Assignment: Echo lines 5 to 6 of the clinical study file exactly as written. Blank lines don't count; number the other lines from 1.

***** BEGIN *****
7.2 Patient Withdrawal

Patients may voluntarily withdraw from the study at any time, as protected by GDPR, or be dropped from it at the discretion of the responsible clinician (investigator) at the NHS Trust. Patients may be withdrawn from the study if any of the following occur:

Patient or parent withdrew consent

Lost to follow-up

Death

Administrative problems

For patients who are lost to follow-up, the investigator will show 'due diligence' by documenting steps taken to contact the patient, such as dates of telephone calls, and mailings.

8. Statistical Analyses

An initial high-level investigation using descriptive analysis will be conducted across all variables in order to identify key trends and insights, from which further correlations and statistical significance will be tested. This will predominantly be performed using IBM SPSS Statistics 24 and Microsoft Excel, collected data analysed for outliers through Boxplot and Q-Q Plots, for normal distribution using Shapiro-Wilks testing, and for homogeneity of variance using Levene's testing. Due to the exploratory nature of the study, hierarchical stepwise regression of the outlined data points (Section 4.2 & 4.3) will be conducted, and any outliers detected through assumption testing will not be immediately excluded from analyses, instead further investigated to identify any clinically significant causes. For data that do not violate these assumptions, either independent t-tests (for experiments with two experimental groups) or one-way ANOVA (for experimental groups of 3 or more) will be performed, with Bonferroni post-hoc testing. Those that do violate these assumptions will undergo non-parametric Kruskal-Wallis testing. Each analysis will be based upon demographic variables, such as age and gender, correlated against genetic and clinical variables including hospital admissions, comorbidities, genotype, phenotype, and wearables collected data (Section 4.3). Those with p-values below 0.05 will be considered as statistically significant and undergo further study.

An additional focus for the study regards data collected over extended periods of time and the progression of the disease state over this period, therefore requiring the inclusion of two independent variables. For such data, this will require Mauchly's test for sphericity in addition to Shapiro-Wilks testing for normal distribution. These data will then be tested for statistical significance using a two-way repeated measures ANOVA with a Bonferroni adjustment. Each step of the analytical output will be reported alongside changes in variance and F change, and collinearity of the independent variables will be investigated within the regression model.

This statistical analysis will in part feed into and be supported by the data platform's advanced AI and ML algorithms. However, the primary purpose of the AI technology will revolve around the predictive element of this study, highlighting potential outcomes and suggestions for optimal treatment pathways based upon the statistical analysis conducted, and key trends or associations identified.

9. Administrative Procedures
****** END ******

Death

Administrative problems